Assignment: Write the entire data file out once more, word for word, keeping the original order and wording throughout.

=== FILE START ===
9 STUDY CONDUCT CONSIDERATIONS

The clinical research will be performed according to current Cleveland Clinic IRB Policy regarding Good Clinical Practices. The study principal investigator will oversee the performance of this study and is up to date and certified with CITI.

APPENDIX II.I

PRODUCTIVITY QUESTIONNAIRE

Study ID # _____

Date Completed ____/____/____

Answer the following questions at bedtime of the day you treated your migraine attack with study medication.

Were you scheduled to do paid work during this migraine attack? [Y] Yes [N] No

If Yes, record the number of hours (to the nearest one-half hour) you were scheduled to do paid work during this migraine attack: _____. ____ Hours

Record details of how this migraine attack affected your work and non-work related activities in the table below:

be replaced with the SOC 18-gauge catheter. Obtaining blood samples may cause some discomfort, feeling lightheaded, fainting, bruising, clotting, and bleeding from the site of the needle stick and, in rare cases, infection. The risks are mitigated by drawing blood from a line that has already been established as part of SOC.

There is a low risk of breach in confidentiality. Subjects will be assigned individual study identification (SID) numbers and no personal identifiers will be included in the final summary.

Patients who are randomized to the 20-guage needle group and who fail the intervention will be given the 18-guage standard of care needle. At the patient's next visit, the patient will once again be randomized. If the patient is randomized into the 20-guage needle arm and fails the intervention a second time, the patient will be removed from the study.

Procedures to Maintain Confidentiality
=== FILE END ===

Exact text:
9 STUDY CONDUCT CONSIDERATIONS

The clinical research will be performed according to current Cleveland Clinic IRB Policy regarding Good Clinical Practices. The study principal investigator will oversee the performance of this study and is up to date and certified with CITI.

APPENDIX II.I

PRODUCTIVITY QUESTIONNAIRE

Study ID # _____

Date Completed ____/____/____

Answer the following questions at bedtime of the day you treated your migraine attack with study medication.

Were you scheduled to do paid work during this migraine attack? [Y] Yes [N] No

If Yes, record the number of hours (to the nearest one-half hour) you were scheduled to do paid work during this migraine attack: _____. ____ Hours

Record details of how this migraine attack affected your work and non-work related activities in the table below:

be replaced with the SOC 18-gauge catheter. Obtaining blood samples may cause some discomfort, feeling lightheaded, fainting, bruising, clotting, and bleeding from the site of the needle stick and, in rare cases, infection. The risks are mitigated by drawing blood from a line that has already been established as part of SOC.

There is a low risk of breach in confidentiality. Subjects will be assigned individual study identification (SID) numbers and no personal identifiers will be included in the final summary.

Patients who are randomized to the 20-guage needle group and who fail the intervention will be given the 18-guage standard of care needle. At the patient's next visit, the patient will once again be randomized. If the patient is randomized into the 20-guage needle arm and fails the intervention a second time, the patient will be removed from the study.

Procedures to Maintain Confidentiality